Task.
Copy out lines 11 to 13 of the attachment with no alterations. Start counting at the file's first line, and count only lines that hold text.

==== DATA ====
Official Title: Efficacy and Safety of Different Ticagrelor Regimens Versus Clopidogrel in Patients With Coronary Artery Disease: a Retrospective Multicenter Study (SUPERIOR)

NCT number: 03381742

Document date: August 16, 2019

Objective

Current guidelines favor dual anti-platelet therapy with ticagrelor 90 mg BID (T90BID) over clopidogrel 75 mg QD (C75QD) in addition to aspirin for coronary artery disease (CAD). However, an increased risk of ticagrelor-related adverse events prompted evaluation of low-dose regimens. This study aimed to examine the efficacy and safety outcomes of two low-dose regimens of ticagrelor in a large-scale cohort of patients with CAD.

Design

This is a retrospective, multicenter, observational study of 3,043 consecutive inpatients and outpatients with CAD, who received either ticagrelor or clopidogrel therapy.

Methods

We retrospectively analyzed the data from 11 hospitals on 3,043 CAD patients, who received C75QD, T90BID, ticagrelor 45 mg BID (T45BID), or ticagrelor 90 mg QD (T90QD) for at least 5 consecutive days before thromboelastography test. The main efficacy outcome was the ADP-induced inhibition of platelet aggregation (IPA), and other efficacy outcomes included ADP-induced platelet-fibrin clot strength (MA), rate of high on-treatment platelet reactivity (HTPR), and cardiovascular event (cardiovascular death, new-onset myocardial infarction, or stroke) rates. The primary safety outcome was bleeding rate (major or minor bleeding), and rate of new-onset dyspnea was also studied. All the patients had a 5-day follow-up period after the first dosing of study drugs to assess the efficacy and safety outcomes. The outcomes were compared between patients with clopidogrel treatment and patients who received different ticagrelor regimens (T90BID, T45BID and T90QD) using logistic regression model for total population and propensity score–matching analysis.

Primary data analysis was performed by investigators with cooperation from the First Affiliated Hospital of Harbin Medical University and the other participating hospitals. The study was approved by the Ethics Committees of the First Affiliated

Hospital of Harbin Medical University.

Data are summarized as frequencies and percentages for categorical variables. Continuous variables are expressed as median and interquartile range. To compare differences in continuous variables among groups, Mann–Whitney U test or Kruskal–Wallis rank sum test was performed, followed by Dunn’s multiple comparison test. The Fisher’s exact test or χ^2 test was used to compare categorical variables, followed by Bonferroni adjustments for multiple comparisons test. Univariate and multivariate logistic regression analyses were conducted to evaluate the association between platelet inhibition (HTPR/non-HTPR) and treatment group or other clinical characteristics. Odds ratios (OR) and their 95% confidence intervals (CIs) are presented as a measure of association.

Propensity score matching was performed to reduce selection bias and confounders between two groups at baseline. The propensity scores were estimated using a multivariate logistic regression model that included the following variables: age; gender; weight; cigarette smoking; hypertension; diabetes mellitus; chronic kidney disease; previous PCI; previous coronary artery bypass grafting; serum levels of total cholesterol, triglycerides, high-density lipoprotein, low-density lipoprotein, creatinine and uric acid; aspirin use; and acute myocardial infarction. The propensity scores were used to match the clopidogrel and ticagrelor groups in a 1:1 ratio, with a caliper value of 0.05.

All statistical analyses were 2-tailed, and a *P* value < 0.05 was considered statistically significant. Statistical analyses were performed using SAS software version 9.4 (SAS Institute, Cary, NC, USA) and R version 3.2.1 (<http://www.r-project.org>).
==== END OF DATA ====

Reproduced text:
Hospital of Harbin Medical University.

Data are summarized as frequencies and percentages for categorical variables. Continuous variables are expressed as median and interquartile range. To compare differences in continuous variables among groups, Mann–Whitney U test or Kruskal–Wallis rank sum test was performed, followed by Dunn’s multiple comparison test. The Fisher’s exact test or χ^2 test was used to compare categorical variables, followed by Bonferroni adjustments for multiple comparisons test. Univariate and multivariate logistic regression analyses were conducted to evaluate the association between platelet inhibition (HTPR/non-HTPR) and treatment group or other clinical characteristics. Odds ratios (OR) and their 95% confidence intervals (CIs) are presented as a measure of association.

Propensity score matching was performed to reduce selection bias and confounders between two groups at baseline. The propensity scores were estimated using a multivariate logistic regression model that included the following variables: age; gender; weight; cigarette smoking; hypertension; diabetes mellitus; chronic kidney disease; previous PCI; previous coronary artery bypass grafting; serum levels of total cholesterol, triglycerides, high-density lipoprotein, low-density lipoprotein, creatinine and uric acid; aspirin use; and acute myocardial infarction. The propensity scores were used to match the clopidogrel and ticagrelor groups in a 1:1 ratio, with a caliper value of 0.05.